Buffer Pool Extensions in SQL Server 2014

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In todays blog posting I want to talk about Buffer Pool Extensions that are introduced with SQL Server 2014. As you know, the Buffer Pool is one of the main memory consumers in SQL Server. When you read data from your storage, the data is cached in the Buffer Pool. SQL Server caches Execution Plans in the Plan Cache, which is also part of the Buffer Pool. The more physical memory you have, the larger your Buffer Pool will be (configured through the Max Server Memory setting).

A lot of SQL Server customers are dealing with the problem that physical memory is restricted in database servers: all memory slots are already occupied, so how do you want to add additional memory to the physical server? Of course, you can migrate to a larger server, but that’s another story… The solution to this specific problem is the introduction of Buffer Pool Extensions in SQL Server 2014. With the help of the Buffer Pool Extensions SQL Server introduces another layer in the memory hierarchy. Let’s have a look on the following picture:

Memory Hierarchy with Buffer Pool Extensions

As you can see you have on the top the Buffer Pool itself, which is very fast (regarding latency times), and at the bottom you can see our traditional storage, which is mainly slow. And the Buffer Pool Extensions are just settled down between of both – between the traditional Buffer Pool and our storage. The Buffer Pool Extensions itself are consisting of one simple file (the so-called Extension File) that should be stored on very fast storage – like a SSD drive. The Extension File is mainly the same as the page file in the Windows OS. Instead of adding additional physical memory to your database server, you just configure an Extension File on a SSD drive – that’s it!

Before I’m talking about the configuration and the concrete use of the Buffer Pool Extensions, I want to talk a little bit about the architecture and design behind the Buffer Pool Extensions. The traditional Buffer Pool of SQL Server always differentiates between clean and dirty pages. A clean page is a page which has the same content as the page in the storage. A dirty page is changed in memory, but hasn’t yet written to the storage. Around every minute the so-called CHECKPOINT process writes dirty pages out to the storage, means that our dirty page becomes a clean page.

The Buffer Pool Extensions itself are only used if the Buffer Pool of SQL Server get’s into memory pressure. Memory pressure means that SQL Server needs more memory than currently available. In that case the Buffer evicts pages from the Buffer Pool, which were least recently used. SQL Server uses here a Least Recently Used Policy (LRU). If you have now configured an Extension File, then SQL Server will write these pages into it, instead of writing them directly out to our slow storage. If the page is a dirty one, then the page will be also concurrently written to the physical storage (through an asynchronous I/O operation). Therefore you can’t loose any data when you are dealing with the Buffer Pool Extensions. At some point in time your Extension File will be also completely full. In that case SQL Server has to evict older pages from the Extension File (again through a LRU policy), and finally writes them to the physical storage. The Extension File just acts as an additional layer between the Buffer Pool and the storage itself.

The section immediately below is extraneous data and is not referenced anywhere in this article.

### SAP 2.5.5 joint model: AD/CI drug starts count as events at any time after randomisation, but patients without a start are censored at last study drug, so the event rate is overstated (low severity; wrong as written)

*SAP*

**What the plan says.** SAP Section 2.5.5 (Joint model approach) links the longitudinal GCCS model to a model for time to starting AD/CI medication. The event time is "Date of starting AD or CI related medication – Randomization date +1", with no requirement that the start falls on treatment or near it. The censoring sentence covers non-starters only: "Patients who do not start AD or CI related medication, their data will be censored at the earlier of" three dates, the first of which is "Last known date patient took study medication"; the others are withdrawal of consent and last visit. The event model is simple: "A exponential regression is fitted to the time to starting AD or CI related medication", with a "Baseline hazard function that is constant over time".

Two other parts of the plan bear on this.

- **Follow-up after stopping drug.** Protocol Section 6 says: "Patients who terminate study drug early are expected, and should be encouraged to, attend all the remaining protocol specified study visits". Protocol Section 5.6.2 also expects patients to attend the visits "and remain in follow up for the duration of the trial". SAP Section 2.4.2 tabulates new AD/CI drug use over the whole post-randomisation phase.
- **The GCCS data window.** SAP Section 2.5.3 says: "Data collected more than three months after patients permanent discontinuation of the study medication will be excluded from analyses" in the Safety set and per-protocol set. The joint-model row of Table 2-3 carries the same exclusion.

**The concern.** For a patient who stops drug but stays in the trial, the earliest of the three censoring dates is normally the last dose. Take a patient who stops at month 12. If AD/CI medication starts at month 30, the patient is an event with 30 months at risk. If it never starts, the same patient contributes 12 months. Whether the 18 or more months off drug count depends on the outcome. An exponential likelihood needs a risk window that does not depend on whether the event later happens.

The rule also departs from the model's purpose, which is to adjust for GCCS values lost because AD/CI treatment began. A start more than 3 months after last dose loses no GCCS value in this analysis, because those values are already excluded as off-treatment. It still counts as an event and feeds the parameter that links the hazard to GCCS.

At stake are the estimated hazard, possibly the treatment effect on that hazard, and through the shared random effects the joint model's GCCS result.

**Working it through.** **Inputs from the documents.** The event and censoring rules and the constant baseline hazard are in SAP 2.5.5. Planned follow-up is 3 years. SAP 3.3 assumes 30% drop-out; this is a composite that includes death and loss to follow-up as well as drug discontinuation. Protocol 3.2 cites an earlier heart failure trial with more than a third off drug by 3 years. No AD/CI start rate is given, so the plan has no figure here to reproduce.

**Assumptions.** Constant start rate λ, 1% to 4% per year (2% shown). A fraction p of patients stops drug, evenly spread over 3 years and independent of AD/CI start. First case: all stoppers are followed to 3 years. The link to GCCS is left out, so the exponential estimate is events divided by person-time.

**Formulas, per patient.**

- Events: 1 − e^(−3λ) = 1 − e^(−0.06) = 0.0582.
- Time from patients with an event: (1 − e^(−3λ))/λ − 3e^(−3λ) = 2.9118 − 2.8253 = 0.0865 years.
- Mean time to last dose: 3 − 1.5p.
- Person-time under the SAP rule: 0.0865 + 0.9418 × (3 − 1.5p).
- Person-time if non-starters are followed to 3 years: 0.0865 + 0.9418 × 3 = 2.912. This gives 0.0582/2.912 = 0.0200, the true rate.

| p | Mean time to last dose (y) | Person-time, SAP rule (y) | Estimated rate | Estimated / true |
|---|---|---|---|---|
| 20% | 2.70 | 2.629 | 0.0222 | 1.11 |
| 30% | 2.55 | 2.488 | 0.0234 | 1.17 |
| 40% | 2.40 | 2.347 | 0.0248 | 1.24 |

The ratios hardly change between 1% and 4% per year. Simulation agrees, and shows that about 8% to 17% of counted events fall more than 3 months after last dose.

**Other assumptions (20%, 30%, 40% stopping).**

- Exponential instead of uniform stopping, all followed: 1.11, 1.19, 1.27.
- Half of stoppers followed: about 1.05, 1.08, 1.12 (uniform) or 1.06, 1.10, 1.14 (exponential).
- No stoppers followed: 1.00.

Let’s have now a look on how we can configure the Buffer Pool Extensions in SQL Server 2014. SQL Server offers you here the command ALTER SERVER CONFIGURATION SET BUFFER POOL EXTENSION. Let’s have a more detailed look on how you use it:

The first restriction that you are hitting here is the fact that the Extension File must have at least the same size as the Buffer Pool itself. If you are specifying a smaller file size, you will get a lovely error message from SQL Server:


Msg 868, Level 16, State 1, Line 1
Buffer pool extension size must be larger than the current memory allocation threshold 1596 MB. Buffer pool extension is not enabled.

The next restriction that you will definitely hit is that you can’t change the size of the Extension File during the runtime of SQL Server. For example, when you want to change the Extension File to a larger size, you have to disable the Buffer Pool Extensions, and re-enable them again. You will have of course a performance degradation in the time of this operation, because you are just disabling one important caching layer used by SQL Server!

Be aware of this fact, when you are planning a deployment of the Buffer Pool Extensions for your production environment!!!

And in addition you are also not able to reduce the size of the Extension File, the file must be always larger than previously. Otherwise you are again getting an error message:


Msg 868, Level 16, State 1, Line 3
Buffer pool extension size must be larger than the current memory allocation threshold 4096 MB. Buffer pool extension is not enabled.

The whole configuration of the Buffer Pool Extensions can be also retrieved through the Dynamic Management View sys.dm_os_buffer_pool_extension_configuration.

When should you use the Buffer Pool Extensions? Microsoft makes the recommendation that your workload should be write-heavy, e.g. a OLTP workload. You should not have a look on the Buffer Pool Extensions, when you are dealing with a DWH/BI related workload – an Extension File doesn’t make sense here. And when we are talking about the Extension File itself, you should spend a very fast SSD for it! Traditional rotational hard disks are a No-Go for it!

Thanks for reading!

-Klaus

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